But what if you went a step further? Offer me as a visitor to your website a free report including lesser known tips on improving my smile / pointers on how treatment will benefit me / things I didn’t know about teeth straightening / etc. And I can download it just by entering my first name and email address.

Then I have a third option if I’m not quite ready for a consultation yet, and I’ve also got something I can easily read in my own time, and I haven’t made a commitment to do anything.

You, on the other hand, have got an email address for someone who’s pre-qualified themselves as being interested in your services, and (after the initial set-up) it didn’t cost you anything, or take up any time for you or your staff.

You can now start to build a relationship, send more useful tips, send me an e-card at Christmas / Easter / New Year / etc, and I can get to know you better. Become familiar with your brand.

Then maybe we can look at taking it a stage further!


Olympics Rings London 2012I don’t know about you, but I’m hooked on the Olympics at the minute. I’m normally not that obsessed with sport, but with this I’m watching everything I can.

Can’t get enough of it.

The highs, the lows, the controversies, the drama, and everything in between – I’m hooked!

And one thing struck me as I was watching the athletics and track events the other day, which I think illustrates a lesson in marketing.

Let me explain.

Growing up I was into music rather than sport. So I started my Olympic-viewing journey with a very basic knowledge about some of the sports, and I can’t claim to have known very many of the athletes (of course I knew the big names like Usain Bolt, Michael Phelps, etc)

For the first few events I watched these athletes put their life and soul into trying to win a medal.

I watched as a local girl, Aileen Morrison, had her hopes of a triathlon medal scuppered by a bike crash. She was injured, but finished the race anyway despite that. When interviewed afterwards, she fought back tears to say that she had spent 4 years getting ready for this, and she wasn’t going to lie down at the first hurdle – pretty inspiring stuff!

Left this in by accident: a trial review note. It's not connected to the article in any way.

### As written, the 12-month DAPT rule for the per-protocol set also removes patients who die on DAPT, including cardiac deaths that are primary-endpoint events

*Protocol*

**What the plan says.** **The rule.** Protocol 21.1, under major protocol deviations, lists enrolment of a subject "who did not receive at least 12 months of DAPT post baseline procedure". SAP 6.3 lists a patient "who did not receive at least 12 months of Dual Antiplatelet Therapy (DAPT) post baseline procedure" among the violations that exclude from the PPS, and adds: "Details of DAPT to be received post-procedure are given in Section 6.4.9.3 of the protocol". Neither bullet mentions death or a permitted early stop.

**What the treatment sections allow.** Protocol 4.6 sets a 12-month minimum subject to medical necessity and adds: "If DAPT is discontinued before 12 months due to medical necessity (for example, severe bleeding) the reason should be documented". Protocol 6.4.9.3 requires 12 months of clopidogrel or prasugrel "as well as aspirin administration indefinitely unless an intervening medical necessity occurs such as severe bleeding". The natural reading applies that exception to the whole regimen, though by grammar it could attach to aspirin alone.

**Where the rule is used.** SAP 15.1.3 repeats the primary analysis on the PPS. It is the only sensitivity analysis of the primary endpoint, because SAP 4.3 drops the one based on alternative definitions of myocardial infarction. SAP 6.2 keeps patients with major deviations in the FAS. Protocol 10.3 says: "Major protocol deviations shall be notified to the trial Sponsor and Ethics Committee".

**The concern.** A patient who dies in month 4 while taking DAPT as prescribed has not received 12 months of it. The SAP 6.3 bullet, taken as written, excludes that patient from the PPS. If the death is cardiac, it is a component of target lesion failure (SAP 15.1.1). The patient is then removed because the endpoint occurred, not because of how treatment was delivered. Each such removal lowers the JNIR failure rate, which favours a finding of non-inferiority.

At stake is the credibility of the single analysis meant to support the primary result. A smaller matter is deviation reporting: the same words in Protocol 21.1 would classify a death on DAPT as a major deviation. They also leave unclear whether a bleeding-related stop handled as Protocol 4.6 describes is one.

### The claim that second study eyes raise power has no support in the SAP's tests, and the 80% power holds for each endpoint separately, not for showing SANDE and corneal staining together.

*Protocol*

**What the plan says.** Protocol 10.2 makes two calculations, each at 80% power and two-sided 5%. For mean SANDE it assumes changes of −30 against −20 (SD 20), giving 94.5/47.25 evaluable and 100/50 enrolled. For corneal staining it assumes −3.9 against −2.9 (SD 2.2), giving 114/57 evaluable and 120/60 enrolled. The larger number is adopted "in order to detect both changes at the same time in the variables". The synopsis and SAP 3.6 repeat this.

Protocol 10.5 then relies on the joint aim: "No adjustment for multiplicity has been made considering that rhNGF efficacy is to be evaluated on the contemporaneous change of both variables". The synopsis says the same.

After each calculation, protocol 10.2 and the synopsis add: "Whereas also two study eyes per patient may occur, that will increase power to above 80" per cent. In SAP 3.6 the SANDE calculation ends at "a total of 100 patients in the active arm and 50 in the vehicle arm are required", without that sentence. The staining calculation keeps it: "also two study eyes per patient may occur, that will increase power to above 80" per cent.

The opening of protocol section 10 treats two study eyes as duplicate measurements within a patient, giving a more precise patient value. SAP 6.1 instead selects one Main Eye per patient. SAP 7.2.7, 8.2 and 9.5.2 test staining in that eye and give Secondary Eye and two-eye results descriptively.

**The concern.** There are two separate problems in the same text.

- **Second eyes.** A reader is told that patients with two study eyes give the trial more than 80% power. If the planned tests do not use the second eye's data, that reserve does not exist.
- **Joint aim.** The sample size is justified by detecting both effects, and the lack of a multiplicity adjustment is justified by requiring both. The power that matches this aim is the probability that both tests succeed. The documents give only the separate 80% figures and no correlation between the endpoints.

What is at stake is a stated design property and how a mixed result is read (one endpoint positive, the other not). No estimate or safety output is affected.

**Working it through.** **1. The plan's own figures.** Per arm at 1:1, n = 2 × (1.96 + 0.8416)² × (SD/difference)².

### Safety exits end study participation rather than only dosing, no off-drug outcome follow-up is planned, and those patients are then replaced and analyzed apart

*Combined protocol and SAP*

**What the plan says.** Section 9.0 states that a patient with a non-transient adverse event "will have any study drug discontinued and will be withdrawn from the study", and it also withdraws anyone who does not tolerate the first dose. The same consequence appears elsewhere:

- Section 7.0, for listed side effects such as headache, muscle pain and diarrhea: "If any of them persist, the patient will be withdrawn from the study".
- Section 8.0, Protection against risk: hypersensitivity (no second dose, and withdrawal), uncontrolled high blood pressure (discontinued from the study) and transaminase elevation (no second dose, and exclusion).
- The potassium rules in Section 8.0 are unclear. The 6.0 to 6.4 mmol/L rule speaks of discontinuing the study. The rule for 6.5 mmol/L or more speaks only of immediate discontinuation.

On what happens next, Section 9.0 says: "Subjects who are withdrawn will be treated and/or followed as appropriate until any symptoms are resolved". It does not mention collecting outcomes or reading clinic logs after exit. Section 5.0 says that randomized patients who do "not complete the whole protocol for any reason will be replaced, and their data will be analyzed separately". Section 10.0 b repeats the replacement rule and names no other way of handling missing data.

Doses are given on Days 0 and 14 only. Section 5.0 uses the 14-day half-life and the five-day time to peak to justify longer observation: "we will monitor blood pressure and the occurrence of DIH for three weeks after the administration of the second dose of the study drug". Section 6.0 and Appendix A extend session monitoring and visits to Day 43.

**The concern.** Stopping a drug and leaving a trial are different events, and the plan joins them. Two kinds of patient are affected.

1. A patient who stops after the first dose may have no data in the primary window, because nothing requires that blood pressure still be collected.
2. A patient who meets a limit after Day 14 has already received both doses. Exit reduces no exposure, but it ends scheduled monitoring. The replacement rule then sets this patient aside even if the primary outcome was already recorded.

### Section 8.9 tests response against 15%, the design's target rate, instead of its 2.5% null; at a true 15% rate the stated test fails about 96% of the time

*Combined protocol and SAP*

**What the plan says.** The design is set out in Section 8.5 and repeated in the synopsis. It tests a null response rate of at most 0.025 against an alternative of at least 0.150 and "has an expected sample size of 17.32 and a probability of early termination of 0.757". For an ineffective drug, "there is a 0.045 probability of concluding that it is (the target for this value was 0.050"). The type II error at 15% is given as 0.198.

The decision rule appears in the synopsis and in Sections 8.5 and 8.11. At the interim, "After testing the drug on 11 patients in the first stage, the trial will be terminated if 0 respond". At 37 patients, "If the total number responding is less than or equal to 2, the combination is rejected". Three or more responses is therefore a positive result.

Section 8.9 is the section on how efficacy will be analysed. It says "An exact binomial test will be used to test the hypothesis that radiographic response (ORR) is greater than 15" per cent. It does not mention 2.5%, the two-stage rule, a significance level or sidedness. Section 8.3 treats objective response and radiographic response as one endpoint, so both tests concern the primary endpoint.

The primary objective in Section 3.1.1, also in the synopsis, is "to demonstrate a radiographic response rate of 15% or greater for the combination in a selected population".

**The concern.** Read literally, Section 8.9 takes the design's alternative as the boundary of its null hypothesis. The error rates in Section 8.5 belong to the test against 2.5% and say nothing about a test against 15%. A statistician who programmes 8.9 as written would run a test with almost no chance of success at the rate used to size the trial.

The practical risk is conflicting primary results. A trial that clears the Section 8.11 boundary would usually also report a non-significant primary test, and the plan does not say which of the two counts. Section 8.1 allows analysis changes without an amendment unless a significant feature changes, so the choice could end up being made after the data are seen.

Mo Farah

Mo Farah at the London 2012 Olympics

But it was when I watched a short documentary about UK distance runner Mo Farah that I realised something. The documentary explained how, at 28 years old, Farah was probably competing in his last Olympics. Born in Somalia, he had moved to England aged 8, and had been beaten up on his first day at school, after which he jumped off a bridge.

After huge encouragement from his PE Teacher, he pursued long-distance running, in which he had had many successes, but an Olympic medal had always eluded him.

He was considered by many to be “talented but flawed”

It then explained how last year, he relocated his family from the UK to Oregon, USA, to immerse himself in running culture and work with coaching guru Alberto Salazar (a man who incidentally had once died for 14 minutes!)

And here he was today, competing in the 2012 Olympics. After all that commitment to being the best.